Content Marketing Catchup: Red Bull’s Big Future, the Danger of Ignoring Owned Media, and More Must-Read Stories
Here’s what you missed while contemplating whether an American flag tank top is kosher office attire on Summer Fridays. (Answer: It is.)
With the media and marketing worlds easing into their annual late-summer hibernation, there were fewer case studies in awesome content marketing this past month than usual. But eight brands fought through the summer slump to create something awesome. Read it.
Natalie Burg plunges into the big existential questions surrounding Red Bull—an energy drink company that’s looking more and more like a media powerhouse every day:
Who is Red Bull, really?
Among the existential questions that plague humanity, maybe this one is not as high on philosophers’ radar. But for those interested in the state and future of branded content, it’s one worth asking.
First, they were a company known for making hyper-caffeinated drinks; then, they were an energy drink company that was surprisingly content-savvy. Now, they’re beginning to firmly look like media company that happens to sell an energy drink, as The Content Strategist’s James O’Brien foretold 18 months ago.
Perhaps nothing helps shape the answer to the question of who Red Bull is right now more than the release of a new app, RedBull.com, and the update of another, Red Bull TV, which seem to showcase the company’s identity—as it stands today, anyhow. Read it.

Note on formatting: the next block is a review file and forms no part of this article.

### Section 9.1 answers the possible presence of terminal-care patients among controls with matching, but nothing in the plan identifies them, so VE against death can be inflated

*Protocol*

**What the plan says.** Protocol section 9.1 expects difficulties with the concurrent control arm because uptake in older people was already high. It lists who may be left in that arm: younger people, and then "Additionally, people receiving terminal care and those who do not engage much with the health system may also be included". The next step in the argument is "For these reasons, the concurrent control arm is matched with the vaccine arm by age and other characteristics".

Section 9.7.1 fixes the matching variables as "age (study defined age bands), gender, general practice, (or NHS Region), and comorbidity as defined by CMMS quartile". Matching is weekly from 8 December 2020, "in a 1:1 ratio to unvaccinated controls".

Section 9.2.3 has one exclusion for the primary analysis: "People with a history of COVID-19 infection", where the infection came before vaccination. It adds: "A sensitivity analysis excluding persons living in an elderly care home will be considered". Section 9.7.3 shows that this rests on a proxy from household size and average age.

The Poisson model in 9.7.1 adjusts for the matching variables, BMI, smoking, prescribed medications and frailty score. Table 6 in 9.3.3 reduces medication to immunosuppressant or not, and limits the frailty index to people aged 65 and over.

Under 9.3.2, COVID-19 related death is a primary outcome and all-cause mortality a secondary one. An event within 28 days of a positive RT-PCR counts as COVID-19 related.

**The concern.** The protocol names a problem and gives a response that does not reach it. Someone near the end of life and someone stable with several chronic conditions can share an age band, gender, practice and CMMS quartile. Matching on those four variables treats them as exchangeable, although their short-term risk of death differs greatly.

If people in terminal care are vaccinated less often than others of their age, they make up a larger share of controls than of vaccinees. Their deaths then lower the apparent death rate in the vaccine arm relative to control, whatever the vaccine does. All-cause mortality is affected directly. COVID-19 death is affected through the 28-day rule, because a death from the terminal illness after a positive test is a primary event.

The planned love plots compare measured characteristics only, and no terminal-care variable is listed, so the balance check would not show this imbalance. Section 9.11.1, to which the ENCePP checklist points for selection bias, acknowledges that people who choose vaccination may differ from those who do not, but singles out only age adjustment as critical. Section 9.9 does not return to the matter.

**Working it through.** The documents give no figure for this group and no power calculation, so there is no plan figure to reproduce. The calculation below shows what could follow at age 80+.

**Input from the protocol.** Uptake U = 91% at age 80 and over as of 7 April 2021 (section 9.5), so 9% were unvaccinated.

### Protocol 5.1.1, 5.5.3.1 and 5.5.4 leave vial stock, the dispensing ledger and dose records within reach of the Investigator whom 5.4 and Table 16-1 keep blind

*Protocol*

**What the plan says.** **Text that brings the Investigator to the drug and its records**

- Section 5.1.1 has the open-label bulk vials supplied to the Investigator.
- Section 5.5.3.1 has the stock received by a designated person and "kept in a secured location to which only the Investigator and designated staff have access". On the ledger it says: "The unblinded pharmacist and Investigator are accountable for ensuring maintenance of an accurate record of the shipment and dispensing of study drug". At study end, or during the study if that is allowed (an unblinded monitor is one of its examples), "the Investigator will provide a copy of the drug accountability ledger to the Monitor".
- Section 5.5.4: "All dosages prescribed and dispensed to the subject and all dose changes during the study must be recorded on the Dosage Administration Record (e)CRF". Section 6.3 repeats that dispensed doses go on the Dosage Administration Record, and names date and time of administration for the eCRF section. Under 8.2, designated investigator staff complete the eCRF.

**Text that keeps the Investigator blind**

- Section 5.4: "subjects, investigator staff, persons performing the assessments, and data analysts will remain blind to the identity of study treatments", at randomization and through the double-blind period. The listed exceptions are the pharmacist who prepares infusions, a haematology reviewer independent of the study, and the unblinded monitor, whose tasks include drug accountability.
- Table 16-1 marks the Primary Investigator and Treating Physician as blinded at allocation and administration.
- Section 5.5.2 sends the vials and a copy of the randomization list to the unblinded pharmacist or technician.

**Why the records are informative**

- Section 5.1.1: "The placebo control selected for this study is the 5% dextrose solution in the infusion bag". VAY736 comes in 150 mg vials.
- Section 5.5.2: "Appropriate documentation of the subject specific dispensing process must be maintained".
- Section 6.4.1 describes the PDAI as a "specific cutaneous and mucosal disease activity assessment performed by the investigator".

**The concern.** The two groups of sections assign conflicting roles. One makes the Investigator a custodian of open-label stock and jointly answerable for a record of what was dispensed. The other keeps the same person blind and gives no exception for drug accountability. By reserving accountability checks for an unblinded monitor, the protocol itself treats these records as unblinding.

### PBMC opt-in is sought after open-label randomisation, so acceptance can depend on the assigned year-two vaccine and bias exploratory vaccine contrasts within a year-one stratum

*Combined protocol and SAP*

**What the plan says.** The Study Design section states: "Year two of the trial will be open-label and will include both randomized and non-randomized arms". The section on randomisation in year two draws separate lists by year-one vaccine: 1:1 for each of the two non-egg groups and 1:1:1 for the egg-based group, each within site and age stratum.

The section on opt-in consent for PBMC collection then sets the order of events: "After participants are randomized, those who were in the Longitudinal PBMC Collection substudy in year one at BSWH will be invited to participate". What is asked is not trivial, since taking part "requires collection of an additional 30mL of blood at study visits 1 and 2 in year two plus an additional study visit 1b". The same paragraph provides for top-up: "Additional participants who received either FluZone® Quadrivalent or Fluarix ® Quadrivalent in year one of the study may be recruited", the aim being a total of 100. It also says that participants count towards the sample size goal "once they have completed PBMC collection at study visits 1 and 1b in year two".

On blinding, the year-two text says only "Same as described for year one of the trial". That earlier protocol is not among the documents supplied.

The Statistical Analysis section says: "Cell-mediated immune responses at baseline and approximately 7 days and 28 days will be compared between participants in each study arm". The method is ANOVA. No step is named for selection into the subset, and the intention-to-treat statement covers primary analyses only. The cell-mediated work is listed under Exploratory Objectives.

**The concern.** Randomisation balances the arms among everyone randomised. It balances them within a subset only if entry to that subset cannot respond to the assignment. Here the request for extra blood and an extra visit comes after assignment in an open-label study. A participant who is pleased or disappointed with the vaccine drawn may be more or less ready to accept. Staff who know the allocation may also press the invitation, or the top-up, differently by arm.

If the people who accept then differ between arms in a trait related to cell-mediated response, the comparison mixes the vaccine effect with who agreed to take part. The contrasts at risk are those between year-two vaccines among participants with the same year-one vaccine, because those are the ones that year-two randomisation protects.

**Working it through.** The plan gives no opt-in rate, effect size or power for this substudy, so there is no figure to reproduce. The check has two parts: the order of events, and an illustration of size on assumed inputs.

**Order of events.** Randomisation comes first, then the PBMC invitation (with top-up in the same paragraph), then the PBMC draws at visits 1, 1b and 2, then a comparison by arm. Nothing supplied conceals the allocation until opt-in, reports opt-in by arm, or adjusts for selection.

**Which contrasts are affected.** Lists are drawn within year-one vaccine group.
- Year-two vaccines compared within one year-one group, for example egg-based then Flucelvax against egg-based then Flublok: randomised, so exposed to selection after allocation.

What do barbecues and owned media have in common? Find out. Read it.
This summer, Subway scored a content marketing hit by pairing six YouTube-star sisters with an innovative distribution strategy, Susan Kuchinskas reports:
Great content marketing is like an excellent sandwich: a mix of ingredients that pleases the palate while also delivering substance. Subway’s “Summer with Cimorelli” web series does just that by layering owned and earned media over a solid content marketing and distribution strategy that’s pleasing fans and keeping them coming back for more. Read it.
Can a brand succeed in hijacking the news through viral content? Planned Parenthood’s recent success indicates that the answer is yes.
On June 30, the Supreme Court voted on Burwell v. Hobby Lobby, deciding that closely held corporations aren’t required to cover their employees’ birth control costs under the Religious Freedom Restoration Act. Women in favor of birth control (a lot of us, it turns out) were outraged that some employers could deny birth control coverage due to religious beliefs.
So was Planned Parenthood, and they went on the attack. But they weren’t just armed with a press release. Instead, they released an armory of powerful content across social media, their owned media sites, and publisher sites. Read it.Image by Tambako